Reducing the dosage of anesthesia for sicker, older patients does not reduce the risk of postoperative delirium, though high dosages of anesthesia more than double the risk of such delirium in older, healthier patients, a new study by researchers at Johns Hopkins Medicine said.
The report, published in the Aug. 8 Journal of American Medical Association Surgery, shows the need to tailor sedation to the particular health status of each patient.
The confusion, hallucinations, and memory disturbances of postoperative delirium have been considered a too-frequent occurrence in older patients, the study notes, and adjusting the levels of aesthetics seemed one option to curb such mental anguish.
The researches used a double-blind study focusing on older patients undergoing hip fracture repair between Nov. 18, 2011 and May 19, 2016 at Johns Hopkins Hospital, treating some patients with the standard deep sedation, and some with a lighter sedation. Following surgery, researchers followed up with patients to assess potential delirium, as well as other outcomes.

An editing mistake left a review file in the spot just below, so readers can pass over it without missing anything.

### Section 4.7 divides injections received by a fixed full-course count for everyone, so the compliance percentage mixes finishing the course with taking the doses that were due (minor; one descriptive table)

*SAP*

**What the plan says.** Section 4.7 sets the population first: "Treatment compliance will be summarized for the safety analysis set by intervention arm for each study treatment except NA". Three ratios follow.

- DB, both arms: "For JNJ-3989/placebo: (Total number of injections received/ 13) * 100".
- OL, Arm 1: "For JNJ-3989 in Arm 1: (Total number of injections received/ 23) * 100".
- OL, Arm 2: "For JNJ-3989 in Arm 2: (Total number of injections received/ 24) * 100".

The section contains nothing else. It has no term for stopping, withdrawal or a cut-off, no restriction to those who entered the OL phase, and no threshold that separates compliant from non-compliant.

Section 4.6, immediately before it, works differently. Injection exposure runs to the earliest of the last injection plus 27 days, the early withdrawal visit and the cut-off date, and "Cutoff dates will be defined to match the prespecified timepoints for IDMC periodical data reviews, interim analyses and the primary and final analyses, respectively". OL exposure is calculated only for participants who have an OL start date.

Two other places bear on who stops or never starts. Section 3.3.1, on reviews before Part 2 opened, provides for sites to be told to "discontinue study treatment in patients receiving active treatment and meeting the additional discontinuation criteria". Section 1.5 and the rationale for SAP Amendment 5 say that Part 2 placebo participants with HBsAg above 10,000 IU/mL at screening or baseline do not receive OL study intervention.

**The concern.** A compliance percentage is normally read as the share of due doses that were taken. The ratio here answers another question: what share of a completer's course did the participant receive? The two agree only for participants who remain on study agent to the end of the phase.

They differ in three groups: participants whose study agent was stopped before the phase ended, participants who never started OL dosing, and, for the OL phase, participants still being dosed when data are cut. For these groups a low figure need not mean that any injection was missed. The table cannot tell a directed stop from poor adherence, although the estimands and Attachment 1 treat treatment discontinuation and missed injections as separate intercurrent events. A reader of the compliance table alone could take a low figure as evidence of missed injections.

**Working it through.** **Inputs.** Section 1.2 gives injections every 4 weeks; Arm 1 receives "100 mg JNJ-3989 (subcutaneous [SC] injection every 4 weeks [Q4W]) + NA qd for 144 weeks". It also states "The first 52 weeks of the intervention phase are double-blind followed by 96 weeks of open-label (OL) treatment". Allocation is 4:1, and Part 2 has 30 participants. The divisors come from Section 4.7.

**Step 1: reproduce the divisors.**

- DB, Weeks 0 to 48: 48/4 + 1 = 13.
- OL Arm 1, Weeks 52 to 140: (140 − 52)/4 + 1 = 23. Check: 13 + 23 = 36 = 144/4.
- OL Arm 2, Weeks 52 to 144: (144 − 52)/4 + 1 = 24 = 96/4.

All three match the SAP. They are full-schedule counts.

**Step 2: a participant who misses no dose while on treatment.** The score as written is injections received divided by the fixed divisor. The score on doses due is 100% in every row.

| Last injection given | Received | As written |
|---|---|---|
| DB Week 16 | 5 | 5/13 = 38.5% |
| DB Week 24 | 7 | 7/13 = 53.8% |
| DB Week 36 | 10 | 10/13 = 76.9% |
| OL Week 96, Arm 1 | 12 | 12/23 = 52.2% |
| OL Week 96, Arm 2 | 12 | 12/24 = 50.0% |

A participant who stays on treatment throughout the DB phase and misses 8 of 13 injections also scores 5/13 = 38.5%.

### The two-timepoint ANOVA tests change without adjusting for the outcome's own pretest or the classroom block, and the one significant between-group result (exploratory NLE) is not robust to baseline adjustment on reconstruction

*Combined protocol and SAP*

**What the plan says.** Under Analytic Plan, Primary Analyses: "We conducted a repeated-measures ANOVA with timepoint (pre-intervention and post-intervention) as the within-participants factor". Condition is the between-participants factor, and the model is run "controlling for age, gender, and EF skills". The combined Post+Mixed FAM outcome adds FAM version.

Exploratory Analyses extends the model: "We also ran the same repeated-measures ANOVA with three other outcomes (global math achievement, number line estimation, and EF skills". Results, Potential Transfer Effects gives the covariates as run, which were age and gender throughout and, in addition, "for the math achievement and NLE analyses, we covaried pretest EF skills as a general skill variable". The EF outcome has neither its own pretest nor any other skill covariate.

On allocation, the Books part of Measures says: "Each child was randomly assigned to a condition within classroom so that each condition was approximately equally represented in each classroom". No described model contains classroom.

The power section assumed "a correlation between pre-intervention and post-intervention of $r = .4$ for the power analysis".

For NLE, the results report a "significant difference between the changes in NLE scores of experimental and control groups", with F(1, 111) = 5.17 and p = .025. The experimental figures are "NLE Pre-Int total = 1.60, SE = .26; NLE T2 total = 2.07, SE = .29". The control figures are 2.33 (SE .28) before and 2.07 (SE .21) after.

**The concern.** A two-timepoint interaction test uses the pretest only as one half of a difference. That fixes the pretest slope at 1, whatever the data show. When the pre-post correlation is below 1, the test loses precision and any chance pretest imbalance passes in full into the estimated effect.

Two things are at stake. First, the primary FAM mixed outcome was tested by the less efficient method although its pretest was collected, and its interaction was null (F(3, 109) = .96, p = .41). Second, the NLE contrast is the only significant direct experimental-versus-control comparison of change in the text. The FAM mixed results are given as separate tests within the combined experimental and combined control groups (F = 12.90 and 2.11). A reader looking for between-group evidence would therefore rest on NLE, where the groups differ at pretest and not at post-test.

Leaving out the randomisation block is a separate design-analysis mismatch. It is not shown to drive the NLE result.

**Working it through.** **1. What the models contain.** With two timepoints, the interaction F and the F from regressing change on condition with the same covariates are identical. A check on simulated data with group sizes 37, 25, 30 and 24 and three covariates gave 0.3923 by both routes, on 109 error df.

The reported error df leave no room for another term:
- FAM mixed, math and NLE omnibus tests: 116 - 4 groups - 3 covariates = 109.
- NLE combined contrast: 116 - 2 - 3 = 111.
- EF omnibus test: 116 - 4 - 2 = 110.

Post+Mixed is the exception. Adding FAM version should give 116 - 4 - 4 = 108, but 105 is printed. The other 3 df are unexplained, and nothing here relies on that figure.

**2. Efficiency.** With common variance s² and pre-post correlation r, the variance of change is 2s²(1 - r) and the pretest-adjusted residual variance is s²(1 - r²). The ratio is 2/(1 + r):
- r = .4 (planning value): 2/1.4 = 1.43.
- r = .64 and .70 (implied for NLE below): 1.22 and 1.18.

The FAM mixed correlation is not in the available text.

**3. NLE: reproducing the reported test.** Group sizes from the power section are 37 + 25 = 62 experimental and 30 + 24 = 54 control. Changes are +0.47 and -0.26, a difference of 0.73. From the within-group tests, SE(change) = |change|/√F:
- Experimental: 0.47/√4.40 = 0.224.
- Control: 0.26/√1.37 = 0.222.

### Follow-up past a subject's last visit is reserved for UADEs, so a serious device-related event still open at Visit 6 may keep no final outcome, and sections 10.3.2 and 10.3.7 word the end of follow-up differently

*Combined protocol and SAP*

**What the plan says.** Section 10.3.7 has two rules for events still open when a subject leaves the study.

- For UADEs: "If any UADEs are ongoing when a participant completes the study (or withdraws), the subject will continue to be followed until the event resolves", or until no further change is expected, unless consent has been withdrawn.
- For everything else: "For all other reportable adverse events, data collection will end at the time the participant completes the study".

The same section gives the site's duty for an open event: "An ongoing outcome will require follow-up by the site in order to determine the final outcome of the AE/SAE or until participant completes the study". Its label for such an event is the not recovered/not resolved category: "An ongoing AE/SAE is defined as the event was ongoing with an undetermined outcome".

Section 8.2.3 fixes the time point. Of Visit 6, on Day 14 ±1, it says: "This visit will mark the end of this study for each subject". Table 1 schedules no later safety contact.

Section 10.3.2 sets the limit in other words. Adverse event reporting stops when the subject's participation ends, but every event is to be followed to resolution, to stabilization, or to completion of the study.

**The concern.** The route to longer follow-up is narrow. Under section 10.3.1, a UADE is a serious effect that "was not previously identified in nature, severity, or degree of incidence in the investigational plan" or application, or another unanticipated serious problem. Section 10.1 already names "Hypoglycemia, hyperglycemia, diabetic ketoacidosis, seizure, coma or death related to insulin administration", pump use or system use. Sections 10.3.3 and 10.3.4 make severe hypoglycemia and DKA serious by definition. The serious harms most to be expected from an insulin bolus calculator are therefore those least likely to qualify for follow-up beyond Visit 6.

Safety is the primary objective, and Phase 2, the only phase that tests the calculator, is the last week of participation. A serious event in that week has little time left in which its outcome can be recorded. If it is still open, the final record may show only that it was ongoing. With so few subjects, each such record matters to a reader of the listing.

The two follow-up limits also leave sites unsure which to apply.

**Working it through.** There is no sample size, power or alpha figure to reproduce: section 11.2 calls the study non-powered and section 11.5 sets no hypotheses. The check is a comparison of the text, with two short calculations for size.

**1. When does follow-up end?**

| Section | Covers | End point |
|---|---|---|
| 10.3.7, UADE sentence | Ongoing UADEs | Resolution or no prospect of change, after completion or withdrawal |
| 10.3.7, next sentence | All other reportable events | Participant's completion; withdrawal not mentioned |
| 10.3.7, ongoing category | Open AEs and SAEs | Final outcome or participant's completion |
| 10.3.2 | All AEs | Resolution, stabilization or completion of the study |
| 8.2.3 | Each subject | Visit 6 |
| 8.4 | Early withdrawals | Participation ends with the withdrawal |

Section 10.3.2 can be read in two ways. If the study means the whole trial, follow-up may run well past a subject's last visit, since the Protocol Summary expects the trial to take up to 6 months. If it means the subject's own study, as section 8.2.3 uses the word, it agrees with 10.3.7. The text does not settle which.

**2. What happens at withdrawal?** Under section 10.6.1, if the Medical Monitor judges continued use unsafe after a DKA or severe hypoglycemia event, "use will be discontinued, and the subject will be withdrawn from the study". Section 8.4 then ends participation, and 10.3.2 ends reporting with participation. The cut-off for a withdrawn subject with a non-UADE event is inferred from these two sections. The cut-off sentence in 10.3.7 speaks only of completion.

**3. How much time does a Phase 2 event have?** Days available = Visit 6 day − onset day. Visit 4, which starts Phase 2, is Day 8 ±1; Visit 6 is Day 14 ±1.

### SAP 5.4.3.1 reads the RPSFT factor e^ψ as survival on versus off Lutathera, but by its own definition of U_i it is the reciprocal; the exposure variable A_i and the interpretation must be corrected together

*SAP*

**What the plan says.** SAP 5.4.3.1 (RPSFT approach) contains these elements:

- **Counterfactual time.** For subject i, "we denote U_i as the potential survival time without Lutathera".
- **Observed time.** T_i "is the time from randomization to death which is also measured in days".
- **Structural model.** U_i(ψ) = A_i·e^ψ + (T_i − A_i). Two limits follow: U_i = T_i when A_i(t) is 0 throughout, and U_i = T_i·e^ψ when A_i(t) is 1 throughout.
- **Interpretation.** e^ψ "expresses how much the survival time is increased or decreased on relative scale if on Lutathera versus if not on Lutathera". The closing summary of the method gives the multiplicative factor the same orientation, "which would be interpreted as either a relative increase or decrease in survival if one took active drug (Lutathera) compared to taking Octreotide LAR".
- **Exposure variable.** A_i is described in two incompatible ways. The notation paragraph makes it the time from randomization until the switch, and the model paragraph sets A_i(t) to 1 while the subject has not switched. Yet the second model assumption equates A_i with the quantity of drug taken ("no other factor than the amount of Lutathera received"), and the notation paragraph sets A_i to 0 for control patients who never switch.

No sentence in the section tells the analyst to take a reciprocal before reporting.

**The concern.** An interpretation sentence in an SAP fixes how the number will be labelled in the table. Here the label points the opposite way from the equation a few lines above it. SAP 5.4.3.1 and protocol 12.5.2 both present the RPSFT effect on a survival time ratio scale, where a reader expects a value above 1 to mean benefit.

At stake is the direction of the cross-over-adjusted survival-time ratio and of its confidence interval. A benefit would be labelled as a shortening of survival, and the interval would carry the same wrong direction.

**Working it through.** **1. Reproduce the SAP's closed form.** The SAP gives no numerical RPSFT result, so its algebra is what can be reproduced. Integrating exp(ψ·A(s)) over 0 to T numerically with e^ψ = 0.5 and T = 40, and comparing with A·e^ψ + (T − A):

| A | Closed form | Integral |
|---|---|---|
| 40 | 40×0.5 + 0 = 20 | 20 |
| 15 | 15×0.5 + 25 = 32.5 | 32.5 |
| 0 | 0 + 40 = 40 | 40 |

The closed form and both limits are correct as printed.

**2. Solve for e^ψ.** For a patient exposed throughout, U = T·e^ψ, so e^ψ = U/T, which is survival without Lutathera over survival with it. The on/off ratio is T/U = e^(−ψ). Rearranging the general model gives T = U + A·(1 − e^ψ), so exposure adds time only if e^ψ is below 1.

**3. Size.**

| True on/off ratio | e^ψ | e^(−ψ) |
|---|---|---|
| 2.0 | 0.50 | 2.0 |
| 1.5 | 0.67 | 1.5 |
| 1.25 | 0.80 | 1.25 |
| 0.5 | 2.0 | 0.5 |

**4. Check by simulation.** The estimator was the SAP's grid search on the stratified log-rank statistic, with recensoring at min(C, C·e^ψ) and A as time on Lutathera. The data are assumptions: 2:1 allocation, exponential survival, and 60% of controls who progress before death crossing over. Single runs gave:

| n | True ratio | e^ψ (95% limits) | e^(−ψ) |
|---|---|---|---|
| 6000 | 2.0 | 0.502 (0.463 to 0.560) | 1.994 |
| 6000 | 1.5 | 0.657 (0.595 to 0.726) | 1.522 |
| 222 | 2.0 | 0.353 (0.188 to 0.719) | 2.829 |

“These findings add to growing evidence that clinicians must match sedation levels to each patient’s health, especially in the management of older surgical patients, and must work to optimize each person’s health before surgery if possible,” said Frederick Siber, M. D., “especially those with heart and blood vessel disease, and diabetes.”